the gig economy

Uber Agrees to Pay $100 Million to California, Massachusetts Drivers

Uber has a complicated relationship with its drivers. Photo: Geoffroy Van Der Hasselt/AFP/Getty Images

Uber has agreed to settle two class-action lawsuits brought by its California and Massachusetts drivers over the ride-sharing giant’s labor practices to the tune of up to $100 million, the New York Times reports.

Under the terms of the agreement, the 385,000 drivers represented in the cases will receive $84 million up-front and an additional $16 million pending a successful initial public offering by the company. Uber also agreed to change its driver-deactivation policies so drivers don’t get dropped from the app without good cause and can more easily appeal their deactivation.

Shannon Liss-Riordan, the attorney representing the drivers, issued a statement framing the settlement as a victory, saying that it “stands as a stern warning to companies who play fast and loose with classifying their workforce as independent contractors.”

Drivers were seeking a court ruling forcing Uber to reclassify them as employees rather than independent contractors, which would require the company to provide them with certain protections contractors don’t enjoy. Uber’s willingness to pay such a large sum to settle this case indicates how badly it wants to prevent drivers from being reclassified, which it argues would be fatal to its business model.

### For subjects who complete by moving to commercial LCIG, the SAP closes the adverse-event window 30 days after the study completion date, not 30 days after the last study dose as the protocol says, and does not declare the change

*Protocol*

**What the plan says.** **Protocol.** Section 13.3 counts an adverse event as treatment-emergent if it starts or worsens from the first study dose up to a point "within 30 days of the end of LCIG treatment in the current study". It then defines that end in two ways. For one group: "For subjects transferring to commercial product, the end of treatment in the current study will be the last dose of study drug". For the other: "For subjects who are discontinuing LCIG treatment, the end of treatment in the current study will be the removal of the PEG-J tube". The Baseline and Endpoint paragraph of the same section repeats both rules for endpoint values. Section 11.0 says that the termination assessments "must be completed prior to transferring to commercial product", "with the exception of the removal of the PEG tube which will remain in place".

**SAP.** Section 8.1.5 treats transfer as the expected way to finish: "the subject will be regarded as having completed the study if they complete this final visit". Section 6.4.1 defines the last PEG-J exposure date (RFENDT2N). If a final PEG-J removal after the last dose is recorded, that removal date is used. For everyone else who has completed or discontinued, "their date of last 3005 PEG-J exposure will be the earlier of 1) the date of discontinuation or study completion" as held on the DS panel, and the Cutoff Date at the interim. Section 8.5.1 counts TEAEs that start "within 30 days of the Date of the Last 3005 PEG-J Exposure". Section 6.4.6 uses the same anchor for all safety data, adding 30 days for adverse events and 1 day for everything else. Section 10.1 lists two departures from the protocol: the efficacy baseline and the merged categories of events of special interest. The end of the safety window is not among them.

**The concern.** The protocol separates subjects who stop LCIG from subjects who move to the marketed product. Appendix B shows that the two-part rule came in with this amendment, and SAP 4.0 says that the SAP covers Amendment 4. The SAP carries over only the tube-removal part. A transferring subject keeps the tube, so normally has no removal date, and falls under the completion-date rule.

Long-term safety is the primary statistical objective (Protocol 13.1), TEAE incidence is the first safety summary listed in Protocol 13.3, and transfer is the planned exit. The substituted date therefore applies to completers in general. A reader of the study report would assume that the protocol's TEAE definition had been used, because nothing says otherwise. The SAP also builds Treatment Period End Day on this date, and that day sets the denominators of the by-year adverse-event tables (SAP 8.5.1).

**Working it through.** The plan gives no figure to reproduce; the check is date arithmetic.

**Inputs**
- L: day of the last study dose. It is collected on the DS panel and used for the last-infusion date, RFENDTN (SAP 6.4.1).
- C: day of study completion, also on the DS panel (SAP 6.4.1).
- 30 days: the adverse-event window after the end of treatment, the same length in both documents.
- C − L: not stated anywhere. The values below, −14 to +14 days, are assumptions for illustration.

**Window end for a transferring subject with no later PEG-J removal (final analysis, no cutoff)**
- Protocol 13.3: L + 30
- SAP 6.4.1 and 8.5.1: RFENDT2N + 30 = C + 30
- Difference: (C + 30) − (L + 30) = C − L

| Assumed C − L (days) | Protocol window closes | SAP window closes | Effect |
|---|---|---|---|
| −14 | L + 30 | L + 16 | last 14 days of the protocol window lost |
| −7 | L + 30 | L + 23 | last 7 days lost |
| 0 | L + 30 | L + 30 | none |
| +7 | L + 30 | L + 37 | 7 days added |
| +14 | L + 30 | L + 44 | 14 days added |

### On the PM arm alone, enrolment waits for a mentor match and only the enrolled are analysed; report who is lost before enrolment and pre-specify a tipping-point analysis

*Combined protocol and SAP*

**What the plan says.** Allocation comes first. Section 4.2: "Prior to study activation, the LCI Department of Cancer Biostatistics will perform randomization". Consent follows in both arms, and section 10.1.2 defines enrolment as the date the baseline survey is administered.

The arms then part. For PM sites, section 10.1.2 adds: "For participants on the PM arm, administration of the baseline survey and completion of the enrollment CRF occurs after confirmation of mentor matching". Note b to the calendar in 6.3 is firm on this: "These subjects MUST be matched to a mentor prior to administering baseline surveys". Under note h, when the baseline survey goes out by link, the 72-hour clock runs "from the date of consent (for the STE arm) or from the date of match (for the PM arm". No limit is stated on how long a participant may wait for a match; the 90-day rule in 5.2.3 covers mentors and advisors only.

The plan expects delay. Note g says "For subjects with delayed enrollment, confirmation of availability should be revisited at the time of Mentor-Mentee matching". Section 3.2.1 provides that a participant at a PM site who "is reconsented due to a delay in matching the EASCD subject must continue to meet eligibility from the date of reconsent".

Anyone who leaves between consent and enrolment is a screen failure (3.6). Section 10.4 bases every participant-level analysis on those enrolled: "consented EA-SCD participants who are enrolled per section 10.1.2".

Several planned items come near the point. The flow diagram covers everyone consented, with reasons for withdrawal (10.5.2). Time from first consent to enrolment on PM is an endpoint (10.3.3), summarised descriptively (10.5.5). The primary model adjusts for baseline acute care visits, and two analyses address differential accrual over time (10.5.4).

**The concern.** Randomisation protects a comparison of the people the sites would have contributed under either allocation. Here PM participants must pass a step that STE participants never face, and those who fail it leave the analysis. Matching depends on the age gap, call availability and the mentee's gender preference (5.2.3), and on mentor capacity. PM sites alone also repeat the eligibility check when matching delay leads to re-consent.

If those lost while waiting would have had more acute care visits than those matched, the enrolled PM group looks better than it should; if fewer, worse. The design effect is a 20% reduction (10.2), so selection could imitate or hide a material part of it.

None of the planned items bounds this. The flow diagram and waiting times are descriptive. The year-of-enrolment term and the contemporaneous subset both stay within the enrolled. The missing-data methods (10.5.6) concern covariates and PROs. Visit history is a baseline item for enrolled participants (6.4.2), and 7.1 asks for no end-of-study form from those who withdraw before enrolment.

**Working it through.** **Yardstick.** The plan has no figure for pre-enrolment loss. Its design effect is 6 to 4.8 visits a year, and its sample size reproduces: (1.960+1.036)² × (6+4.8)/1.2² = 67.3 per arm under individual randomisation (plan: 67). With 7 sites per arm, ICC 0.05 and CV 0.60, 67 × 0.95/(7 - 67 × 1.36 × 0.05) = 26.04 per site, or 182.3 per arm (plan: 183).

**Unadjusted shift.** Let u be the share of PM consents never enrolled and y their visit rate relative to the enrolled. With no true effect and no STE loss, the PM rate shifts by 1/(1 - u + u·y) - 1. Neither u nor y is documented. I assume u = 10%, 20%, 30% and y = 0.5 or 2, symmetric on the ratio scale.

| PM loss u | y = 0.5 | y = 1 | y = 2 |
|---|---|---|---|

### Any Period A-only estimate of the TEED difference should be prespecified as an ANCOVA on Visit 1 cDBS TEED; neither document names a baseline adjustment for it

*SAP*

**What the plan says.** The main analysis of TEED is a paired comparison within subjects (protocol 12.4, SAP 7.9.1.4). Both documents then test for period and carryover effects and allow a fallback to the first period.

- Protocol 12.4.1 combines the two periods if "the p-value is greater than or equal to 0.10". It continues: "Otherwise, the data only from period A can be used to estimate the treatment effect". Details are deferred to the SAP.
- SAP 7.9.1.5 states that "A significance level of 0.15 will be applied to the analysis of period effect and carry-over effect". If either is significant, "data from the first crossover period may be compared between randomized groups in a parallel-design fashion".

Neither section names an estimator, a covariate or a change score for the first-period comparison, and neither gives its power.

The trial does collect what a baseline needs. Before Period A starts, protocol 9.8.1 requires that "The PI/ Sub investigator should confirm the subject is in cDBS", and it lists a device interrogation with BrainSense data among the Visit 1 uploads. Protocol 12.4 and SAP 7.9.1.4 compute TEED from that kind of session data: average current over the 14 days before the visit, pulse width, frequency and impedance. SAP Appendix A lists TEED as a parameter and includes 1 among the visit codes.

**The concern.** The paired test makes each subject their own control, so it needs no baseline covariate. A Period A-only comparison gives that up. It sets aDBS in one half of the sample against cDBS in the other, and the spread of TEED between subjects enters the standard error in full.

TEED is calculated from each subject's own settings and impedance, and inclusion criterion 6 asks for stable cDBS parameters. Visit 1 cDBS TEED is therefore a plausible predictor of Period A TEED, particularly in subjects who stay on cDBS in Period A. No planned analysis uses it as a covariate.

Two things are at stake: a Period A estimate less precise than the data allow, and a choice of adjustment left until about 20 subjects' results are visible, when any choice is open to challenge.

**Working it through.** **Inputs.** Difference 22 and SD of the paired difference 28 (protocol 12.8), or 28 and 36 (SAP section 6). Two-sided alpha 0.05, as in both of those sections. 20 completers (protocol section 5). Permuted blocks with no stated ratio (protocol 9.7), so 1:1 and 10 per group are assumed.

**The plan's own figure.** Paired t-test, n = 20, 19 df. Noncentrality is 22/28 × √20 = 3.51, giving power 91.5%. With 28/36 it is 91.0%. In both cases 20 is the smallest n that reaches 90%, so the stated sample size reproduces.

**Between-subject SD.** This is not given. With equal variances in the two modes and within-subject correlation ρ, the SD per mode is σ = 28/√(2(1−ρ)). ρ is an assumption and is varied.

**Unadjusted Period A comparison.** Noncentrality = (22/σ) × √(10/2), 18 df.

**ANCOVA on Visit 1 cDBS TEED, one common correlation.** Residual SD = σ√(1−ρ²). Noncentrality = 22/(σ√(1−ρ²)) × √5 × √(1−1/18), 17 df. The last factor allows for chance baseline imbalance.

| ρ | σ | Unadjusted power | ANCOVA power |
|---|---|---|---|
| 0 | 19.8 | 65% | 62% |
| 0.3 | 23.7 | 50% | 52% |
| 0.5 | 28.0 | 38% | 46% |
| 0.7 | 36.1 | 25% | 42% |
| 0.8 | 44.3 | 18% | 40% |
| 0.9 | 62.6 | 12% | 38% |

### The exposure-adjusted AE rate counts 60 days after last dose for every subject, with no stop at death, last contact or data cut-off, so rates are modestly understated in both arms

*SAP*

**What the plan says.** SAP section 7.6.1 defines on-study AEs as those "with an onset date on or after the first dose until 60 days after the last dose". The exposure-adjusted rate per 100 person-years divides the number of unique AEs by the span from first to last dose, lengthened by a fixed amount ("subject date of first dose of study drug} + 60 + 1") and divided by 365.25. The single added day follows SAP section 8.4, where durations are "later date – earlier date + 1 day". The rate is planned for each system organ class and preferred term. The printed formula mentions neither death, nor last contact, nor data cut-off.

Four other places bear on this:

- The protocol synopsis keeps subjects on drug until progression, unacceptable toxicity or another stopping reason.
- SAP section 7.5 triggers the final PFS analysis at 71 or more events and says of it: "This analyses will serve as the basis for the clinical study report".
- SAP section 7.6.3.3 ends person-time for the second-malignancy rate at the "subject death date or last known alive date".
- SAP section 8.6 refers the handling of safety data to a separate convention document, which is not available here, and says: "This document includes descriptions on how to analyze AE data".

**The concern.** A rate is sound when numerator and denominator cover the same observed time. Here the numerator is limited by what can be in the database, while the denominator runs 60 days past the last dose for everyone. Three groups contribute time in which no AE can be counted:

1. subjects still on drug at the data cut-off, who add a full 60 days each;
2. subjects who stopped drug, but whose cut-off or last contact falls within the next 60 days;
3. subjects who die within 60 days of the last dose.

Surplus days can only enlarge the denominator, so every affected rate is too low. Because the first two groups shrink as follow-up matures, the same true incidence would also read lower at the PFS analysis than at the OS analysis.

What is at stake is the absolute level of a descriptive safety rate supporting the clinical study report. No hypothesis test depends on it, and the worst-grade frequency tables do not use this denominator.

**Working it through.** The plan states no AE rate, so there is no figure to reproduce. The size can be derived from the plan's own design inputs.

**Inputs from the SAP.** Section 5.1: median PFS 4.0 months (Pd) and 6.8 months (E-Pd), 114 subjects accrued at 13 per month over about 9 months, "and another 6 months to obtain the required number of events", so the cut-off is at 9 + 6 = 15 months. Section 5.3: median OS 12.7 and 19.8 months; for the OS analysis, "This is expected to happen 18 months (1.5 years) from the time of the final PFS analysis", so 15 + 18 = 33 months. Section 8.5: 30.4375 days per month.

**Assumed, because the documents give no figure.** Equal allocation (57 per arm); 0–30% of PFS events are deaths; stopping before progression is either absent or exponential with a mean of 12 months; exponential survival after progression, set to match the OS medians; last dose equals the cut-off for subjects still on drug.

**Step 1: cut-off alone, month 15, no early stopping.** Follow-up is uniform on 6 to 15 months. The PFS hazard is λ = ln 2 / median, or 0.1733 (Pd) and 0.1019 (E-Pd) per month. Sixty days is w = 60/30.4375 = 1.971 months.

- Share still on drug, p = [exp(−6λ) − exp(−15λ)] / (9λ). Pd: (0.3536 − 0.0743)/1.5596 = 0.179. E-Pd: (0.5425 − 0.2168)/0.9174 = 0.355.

In her statement, Liss-Riordan pointed out that the settlement doesn’t prevent the drivers from being reclassified by the courts or U.S. labor authorities. The company is in litigation over drivers’ classification in several other states, but the Massachusetts and California suits are the largest in terms of the number of plaintiffs.

Uber’s settlement, which still requires a judge’s approval, doesn’t so much as settle the issue as forestall a definitive ruling on the relationship between employers and employees in the so-called demand economy.

Uber Settles Driver Lawsuits in Two States